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Consumer Reports: Big kids need car seats too

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Car seats are important for babies and toddlers, but big kids need a boost to keep them safe in the car, too. (WLS)

Car seats are important for babies and toddlers, but big kids need a "boost" to keep them safe in the car, too.

Consumer Reports recently held a photoshoot to demonstrate that even after children outgrow the weight or height limit of their forward-facing car seat, most kids still won't be ready to use just a seat belt. The solution - a booster seat.

"Boosters are the best way to protect these 'big kids' in a car crash. It helps positions the belt over the strong bony part of their body, rather than their internal organs," said Emily Thomas, of Consumer Reports.

Boosters raise children up, so that the seat belt fits correctly-over the sternum and the center of the collarbone -- not the neck or arm-- and low across the upper thighs -- rather than the abdomen.

Boosters come in two main styles: high-back and backless. While using a backless one is better than not using one at all, Consumer Reports recommends a highback booster, because these do a better job of positioning the shoulder belt, and the side wings provide some side impact protection in a crash.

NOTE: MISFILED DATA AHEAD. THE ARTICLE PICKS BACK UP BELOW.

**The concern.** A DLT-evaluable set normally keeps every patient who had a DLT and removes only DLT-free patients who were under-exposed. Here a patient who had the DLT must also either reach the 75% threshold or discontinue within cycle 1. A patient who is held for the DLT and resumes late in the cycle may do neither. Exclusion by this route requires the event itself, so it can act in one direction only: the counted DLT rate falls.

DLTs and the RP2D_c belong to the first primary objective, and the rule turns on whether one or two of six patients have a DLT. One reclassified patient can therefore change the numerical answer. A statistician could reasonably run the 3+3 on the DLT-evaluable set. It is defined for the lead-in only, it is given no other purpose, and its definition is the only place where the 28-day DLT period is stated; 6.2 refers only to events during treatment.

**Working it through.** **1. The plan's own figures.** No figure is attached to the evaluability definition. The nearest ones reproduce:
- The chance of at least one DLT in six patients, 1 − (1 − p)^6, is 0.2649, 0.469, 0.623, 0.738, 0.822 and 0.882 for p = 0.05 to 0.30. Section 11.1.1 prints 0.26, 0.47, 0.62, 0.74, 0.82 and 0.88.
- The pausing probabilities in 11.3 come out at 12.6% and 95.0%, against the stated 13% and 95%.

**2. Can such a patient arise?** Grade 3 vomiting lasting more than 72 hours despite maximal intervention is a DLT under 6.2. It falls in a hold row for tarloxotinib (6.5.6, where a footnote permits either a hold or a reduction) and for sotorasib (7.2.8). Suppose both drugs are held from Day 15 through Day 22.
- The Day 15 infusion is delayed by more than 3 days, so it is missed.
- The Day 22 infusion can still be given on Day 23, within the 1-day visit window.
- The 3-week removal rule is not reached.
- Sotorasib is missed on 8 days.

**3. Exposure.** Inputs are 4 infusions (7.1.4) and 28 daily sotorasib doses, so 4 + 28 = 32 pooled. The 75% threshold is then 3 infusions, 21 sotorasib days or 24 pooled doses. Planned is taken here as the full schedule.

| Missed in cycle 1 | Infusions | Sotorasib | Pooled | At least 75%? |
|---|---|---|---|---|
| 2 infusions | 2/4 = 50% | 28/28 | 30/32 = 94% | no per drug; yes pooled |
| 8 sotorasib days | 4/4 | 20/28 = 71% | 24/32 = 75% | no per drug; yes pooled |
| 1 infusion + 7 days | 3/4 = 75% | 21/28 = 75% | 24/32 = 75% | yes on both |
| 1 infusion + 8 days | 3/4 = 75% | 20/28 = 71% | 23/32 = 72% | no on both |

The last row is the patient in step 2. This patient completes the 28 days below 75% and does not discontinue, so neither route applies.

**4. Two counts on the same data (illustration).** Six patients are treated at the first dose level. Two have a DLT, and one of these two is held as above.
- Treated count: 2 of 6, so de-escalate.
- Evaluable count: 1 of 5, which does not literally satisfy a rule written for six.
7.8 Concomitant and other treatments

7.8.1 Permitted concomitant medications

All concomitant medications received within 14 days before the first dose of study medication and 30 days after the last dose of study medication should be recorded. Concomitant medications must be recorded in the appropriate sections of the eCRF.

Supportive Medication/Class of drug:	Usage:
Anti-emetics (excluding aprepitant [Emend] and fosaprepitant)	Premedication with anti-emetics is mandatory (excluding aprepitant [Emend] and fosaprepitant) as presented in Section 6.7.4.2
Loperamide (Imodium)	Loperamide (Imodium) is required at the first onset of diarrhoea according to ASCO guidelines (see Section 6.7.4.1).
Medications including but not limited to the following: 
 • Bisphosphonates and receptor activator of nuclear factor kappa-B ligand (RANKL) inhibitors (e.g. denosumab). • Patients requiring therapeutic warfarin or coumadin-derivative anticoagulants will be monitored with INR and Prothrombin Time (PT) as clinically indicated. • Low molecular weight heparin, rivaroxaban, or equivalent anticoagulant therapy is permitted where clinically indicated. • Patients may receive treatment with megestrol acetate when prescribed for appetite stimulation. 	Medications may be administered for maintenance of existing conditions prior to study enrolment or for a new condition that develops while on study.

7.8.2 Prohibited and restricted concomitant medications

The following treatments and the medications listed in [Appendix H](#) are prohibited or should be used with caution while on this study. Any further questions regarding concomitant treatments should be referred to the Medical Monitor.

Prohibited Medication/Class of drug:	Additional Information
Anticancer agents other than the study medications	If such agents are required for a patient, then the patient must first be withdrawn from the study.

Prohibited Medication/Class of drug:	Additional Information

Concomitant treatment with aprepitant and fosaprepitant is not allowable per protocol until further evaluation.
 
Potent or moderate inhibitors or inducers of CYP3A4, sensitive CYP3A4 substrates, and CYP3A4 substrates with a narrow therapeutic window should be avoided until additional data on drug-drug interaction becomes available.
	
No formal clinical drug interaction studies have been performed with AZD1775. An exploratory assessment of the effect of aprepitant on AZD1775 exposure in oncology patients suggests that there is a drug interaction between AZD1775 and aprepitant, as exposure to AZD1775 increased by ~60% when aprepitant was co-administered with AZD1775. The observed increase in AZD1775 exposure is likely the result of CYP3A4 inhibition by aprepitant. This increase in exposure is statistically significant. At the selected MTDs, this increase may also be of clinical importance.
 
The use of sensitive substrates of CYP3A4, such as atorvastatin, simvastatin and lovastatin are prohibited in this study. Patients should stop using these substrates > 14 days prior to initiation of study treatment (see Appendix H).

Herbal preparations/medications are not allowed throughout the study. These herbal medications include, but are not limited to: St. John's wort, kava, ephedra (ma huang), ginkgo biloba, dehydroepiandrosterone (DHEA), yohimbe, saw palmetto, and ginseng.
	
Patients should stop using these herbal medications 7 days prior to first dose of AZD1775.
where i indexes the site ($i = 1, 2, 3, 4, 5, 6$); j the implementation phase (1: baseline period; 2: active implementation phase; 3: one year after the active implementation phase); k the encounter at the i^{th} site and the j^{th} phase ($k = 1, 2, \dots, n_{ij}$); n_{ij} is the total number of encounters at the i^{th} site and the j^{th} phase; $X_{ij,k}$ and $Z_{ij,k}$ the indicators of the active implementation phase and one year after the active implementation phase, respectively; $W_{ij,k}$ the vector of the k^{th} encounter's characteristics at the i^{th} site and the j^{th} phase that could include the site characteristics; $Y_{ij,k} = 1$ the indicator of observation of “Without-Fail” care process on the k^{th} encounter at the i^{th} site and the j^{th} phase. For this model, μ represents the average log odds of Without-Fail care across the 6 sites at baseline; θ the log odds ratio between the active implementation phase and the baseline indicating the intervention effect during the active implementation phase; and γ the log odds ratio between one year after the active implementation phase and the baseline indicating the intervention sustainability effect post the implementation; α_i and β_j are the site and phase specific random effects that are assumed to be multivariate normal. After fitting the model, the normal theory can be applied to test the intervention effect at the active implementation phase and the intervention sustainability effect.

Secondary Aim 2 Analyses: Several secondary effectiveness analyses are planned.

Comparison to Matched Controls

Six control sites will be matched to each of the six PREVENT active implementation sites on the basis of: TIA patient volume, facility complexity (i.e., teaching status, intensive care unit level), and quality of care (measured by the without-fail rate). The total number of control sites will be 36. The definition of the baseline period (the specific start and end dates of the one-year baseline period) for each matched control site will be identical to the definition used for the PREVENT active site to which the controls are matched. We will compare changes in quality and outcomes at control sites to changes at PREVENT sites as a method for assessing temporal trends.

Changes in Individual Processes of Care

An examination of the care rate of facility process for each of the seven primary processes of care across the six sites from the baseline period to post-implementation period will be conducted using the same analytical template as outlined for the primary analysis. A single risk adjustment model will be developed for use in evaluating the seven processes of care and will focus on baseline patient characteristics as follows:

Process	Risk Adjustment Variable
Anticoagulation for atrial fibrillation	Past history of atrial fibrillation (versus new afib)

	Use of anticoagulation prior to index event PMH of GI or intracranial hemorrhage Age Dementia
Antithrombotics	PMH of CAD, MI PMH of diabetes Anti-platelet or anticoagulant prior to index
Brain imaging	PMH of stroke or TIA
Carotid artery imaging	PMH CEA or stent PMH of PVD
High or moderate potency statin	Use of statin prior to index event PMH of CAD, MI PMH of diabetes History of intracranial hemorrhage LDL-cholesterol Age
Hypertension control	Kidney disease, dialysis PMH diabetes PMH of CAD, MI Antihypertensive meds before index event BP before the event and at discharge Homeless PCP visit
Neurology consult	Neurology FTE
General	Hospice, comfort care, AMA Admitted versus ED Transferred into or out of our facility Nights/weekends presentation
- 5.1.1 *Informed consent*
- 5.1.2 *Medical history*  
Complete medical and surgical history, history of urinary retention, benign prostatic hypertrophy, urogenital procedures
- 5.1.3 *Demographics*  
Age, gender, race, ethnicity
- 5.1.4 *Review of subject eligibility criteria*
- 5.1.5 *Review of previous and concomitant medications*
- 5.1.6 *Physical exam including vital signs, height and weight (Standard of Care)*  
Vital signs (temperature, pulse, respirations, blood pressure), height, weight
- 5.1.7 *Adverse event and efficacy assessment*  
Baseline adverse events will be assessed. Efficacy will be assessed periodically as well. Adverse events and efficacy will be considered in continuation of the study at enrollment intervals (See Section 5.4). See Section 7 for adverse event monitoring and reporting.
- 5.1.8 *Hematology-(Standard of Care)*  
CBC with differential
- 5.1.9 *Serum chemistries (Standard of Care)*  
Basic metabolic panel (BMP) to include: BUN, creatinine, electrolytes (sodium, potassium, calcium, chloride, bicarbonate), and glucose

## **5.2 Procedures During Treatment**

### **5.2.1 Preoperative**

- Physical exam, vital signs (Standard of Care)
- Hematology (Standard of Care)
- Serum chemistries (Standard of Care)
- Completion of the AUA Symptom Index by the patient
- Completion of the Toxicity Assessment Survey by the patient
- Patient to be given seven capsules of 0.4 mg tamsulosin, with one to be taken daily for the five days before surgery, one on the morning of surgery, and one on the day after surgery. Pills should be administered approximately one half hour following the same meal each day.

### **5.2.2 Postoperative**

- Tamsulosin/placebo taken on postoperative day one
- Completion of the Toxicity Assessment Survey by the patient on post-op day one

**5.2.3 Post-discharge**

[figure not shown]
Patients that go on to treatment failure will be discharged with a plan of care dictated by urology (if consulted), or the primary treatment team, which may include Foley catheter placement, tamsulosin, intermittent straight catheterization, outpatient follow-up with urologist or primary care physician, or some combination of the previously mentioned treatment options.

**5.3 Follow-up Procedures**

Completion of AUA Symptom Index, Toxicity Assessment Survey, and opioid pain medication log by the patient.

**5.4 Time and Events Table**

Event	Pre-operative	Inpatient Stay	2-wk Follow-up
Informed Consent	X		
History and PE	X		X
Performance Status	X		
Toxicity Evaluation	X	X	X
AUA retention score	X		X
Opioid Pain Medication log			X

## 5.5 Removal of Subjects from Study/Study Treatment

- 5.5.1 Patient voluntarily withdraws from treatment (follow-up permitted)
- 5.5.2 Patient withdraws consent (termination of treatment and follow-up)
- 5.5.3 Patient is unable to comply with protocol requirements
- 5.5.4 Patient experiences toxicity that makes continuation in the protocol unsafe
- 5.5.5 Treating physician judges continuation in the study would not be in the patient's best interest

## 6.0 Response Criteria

The Evenflo Big Kid Amp Highback and Evenflo Big Kid Sport are Consumer Reports' top rated booster seats.

"Kids generally need to be in a booster until they are at least 4' 9", and between the ages of 8 and 12 years old. Typically, this is when the vehicle seat belt will fit them correctly and they are more comfortable on the larger vehicle seats. It's also when their bones will be stronger and can better handle the pressure from a seat belt during sudden braking or in a crash," Thomas said.

And even when kids outgrow the need for a booster, Consumer Reports says the safest place for all kids under 13 is in the back seat.

Illinois and Indiana have laws requiring children under 8 years old to use a booster seat.

All Consumer Reports material Copyright 2018 Consumer Reports, Inc. ALL RIGHTS RESERVED. Consumer Reports is a not-for-profit organization which accepts no advertising. It has no commercial relationship with any advertiser or sponsor on this site. For more information visit consumer.org
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foodconsumer reportschildrencar seatsdriving